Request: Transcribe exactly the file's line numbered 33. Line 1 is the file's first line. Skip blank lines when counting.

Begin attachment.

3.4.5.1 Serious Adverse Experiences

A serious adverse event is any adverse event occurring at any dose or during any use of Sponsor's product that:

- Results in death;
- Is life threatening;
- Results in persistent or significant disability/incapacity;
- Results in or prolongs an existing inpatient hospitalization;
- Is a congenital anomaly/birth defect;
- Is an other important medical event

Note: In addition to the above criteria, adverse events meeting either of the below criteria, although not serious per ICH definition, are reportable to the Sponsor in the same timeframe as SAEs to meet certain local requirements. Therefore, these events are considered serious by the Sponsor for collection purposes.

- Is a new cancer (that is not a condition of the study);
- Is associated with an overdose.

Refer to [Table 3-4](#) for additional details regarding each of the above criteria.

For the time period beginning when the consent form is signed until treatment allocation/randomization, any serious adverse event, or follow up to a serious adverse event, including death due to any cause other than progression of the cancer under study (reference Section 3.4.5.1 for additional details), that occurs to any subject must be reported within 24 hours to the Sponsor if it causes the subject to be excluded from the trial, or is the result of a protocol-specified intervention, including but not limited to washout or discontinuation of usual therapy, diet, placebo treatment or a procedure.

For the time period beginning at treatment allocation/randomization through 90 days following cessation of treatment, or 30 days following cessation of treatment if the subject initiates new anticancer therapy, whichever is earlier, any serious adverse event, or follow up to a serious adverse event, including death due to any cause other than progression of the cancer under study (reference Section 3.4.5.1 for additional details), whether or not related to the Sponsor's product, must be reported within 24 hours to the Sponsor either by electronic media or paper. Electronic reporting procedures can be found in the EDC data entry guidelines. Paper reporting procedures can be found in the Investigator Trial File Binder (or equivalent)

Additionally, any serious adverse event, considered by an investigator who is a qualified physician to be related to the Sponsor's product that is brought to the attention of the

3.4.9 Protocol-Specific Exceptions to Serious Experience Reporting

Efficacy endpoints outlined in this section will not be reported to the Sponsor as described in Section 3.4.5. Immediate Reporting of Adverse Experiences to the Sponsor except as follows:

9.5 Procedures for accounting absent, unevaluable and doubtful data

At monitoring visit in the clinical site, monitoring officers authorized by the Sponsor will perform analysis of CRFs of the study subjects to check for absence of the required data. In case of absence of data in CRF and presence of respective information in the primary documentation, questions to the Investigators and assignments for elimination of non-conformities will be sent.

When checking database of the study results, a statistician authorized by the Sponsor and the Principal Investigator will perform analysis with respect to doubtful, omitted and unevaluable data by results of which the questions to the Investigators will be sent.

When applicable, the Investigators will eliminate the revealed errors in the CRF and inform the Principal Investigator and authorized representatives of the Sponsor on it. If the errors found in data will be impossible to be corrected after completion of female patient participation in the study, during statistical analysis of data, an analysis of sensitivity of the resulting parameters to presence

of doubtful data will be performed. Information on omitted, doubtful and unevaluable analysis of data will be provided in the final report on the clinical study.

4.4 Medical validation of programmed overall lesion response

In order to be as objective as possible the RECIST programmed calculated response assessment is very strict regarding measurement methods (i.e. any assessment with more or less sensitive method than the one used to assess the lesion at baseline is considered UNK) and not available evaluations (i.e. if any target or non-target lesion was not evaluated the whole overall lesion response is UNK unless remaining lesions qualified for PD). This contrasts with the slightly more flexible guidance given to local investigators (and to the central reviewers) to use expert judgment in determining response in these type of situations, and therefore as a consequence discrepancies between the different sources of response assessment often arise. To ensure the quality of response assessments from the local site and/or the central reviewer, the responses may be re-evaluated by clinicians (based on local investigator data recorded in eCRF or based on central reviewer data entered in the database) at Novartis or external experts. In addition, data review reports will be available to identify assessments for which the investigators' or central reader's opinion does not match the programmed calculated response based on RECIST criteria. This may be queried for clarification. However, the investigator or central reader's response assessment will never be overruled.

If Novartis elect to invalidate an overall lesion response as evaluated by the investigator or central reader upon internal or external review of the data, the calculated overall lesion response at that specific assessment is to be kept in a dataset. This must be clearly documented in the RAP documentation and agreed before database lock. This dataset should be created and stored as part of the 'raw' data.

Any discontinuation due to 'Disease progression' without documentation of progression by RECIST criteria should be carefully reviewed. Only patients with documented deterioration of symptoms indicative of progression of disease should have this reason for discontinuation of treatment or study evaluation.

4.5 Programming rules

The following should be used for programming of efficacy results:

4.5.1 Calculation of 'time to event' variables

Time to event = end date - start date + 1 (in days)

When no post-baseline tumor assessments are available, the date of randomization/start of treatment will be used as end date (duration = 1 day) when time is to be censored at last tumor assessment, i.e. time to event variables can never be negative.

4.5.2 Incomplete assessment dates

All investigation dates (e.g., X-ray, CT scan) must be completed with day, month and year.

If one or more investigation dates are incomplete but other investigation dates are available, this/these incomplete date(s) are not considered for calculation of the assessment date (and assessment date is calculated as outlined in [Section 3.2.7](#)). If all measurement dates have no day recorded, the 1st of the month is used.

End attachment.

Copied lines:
All investigation dates (e.g., X-ray, CT scan) must be completed with day, month and year.